The central bank of Germany, Deutsche Bundesbank, and the owner of the Frankfurt Stock Exchange, Deutsche Börse, have a mutual interest in common – blockchain technology. Based on a press release on October 25th, the two entities have finished a trial that was investigating how helpful the tech could be in securities settlement.
Luckily, the trial was a success. Each of the companies used blockchain prototypes that were built to their specific needs. As the trial finished, the prototypes were able to support settlements involving securities transactions, payments, and bond repayments at maturity. However, the writers of the report were clear that some of the technology was changed during the trial, which may have caused the results to be outdated.
This is great news, considering that the original project was started in March 2016 as the twosome launched the BLOCKBASTER project. The goal was to develop “a conceptual prototype” that would let a blockchain-based system handle the transfers and settlements of both fiat currency and securities. During creation, the prototypes used Hyperledger Fabric to work upon, building them on a blockchain platform that Digital Asset (DA) created. DA has also been involved with the Australian Securities Exchange, working to broaden their network beyond the CHESS system by 2020.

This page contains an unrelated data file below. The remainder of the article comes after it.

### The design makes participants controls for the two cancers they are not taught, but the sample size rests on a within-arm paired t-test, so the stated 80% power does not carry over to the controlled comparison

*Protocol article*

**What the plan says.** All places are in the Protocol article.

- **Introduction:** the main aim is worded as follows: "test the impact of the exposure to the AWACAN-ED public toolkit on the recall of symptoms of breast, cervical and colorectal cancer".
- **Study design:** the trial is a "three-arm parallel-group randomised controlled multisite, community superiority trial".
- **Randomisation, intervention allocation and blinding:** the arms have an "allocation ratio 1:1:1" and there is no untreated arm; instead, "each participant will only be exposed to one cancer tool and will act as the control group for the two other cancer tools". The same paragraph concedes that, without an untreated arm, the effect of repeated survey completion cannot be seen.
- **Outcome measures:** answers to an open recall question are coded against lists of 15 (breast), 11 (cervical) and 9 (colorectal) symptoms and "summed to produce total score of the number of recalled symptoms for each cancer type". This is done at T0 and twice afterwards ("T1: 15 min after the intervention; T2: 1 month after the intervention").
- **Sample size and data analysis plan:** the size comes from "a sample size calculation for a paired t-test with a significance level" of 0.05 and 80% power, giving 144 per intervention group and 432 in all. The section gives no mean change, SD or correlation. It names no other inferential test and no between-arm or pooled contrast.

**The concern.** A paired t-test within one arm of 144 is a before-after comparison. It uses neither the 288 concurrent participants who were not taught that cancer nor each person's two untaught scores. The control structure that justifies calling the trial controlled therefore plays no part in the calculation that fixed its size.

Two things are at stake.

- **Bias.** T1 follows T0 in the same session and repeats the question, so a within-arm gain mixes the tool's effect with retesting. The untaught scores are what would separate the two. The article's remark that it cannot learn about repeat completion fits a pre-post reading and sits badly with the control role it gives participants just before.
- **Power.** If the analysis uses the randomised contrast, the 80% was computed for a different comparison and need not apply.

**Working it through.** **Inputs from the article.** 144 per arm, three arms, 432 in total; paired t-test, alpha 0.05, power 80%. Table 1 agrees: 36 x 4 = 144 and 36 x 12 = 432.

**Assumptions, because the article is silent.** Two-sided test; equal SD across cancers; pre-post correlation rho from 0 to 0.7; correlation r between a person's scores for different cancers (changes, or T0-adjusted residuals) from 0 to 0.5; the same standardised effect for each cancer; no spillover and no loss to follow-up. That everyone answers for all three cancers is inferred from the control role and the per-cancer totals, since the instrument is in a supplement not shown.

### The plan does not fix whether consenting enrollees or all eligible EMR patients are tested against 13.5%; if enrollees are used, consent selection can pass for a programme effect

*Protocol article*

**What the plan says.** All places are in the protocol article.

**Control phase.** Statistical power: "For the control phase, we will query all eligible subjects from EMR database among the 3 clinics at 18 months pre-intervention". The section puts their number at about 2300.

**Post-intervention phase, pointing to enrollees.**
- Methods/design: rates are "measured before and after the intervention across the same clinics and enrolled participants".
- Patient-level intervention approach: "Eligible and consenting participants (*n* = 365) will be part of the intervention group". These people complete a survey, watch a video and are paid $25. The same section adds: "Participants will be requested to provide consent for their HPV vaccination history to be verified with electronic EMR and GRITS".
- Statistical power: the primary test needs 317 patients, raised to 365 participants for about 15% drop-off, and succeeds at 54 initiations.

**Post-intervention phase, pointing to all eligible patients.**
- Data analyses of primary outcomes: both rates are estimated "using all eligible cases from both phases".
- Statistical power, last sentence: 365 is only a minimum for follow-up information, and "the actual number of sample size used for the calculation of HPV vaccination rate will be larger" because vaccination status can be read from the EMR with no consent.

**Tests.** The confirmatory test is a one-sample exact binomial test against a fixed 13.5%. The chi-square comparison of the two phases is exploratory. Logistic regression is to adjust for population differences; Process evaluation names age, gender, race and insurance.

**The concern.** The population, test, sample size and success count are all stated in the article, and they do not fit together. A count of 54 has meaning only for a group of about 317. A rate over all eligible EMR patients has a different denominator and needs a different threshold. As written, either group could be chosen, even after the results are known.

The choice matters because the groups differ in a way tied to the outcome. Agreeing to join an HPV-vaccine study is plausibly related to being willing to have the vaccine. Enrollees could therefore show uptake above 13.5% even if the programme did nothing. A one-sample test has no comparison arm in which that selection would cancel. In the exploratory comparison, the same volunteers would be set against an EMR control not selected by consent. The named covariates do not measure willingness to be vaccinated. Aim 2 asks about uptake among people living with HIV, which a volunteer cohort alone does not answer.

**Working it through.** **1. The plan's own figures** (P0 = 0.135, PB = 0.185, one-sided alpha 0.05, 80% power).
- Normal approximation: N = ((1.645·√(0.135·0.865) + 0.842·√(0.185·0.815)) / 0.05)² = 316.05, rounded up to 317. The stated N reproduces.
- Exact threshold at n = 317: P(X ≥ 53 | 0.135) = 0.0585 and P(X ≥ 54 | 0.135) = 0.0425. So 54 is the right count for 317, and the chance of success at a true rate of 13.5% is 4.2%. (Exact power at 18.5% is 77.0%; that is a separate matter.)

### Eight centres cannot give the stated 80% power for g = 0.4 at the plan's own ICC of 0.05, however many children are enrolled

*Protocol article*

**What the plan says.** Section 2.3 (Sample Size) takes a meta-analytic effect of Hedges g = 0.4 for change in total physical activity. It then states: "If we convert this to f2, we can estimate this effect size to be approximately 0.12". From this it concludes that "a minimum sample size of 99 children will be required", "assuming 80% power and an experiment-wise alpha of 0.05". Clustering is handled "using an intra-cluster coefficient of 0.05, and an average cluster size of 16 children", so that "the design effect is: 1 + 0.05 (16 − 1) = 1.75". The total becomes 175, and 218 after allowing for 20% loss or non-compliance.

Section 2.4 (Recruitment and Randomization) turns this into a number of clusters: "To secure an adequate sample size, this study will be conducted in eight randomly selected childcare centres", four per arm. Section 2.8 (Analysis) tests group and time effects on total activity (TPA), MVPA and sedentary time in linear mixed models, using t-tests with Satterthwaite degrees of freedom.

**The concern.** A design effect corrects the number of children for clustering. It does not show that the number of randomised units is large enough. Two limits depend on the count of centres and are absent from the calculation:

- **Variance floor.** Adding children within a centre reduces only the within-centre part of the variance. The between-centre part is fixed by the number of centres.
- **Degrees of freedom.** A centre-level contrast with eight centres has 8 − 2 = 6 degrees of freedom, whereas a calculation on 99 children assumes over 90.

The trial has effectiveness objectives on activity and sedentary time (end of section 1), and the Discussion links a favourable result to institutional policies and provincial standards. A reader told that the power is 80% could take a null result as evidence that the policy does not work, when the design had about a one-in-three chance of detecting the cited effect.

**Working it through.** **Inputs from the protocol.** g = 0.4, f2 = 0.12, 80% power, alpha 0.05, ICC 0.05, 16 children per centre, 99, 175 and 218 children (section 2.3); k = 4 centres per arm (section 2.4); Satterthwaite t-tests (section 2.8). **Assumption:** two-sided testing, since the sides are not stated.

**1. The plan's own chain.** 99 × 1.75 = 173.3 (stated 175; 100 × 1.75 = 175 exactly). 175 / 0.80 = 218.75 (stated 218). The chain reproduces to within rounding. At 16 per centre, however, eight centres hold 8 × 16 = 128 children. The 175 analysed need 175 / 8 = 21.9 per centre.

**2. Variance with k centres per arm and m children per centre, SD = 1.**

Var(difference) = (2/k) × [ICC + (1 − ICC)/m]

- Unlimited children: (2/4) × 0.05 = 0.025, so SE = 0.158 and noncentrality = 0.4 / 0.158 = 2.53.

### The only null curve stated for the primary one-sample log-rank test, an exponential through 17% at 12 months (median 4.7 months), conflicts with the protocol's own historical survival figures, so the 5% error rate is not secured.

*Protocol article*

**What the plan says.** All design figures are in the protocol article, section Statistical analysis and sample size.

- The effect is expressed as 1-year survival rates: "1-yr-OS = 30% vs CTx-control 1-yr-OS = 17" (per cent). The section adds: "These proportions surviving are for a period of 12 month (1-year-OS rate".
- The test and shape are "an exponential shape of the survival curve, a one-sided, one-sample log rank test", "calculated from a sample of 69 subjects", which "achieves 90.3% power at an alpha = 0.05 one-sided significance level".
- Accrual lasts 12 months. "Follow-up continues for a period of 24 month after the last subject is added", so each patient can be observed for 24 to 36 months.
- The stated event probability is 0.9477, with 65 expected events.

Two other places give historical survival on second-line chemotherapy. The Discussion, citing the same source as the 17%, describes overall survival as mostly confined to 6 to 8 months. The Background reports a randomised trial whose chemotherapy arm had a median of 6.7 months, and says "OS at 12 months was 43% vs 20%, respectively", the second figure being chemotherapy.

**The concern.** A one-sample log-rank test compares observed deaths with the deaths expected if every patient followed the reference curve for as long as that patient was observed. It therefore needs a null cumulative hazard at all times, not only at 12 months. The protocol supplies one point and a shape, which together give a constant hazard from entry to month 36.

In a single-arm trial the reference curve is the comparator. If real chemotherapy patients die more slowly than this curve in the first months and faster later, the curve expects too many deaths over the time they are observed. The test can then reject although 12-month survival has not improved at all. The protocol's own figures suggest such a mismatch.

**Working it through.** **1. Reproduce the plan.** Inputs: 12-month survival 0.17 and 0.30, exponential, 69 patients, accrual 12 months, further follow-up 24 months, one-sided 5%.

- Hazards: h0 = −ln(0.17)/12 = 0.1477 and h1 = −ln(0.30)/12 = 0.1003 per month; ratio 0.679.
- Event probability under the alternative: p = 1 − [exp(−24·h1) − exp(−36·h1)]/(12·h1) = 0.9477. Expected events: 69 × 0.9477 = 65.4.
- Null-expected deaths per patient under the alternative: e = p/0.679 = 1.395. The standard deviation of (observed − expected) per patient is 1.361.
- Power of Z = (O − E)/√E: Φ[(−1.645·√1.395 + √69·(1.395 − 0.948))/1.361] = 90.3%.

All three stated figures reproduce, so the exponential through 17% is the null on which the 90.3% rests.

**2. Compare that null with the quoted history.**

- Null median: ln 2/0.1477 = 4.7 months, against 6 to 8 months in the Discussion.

Based on the press release, the prototypes managed to smooth out the “productive operation of a realistic financial market infrastructure.” There were still some weaknesses, like the high amount of power required from CPUs to support the prototypes. However, if each of the blockchain platforms implement the recent upgrades, the performance could be even greater.
The CEO of Clearstream Banking and head of Clearstream Global Operations at Deutsche Börse Group, Berthold Kracke, commented,
“The tests have shown that blockchain technology is a suitable basis for applications in the field of settlement and other financial infrastructures.”
One of the members of Deutsche Bundesbank’s executive board, Burkhard Balz, commented that both firms are expecting that the development will continue to make fast progress, potentially helping with applications that have higher traffic volume. He added,
“The approach of a permissioned architecture, which takes into account the requirements of the financial sector from the outset, has proven to be right.”
Blockchain technology has been growing for quite some time. Though the financial industry around the world has been hesitant to accept cryptocurrency, the tech behind this ledger is helpful in improving payment and settlement systems. Multiple countries have been pursuing blockchain trials, so it is clear that this support could be here for good, with the right integration.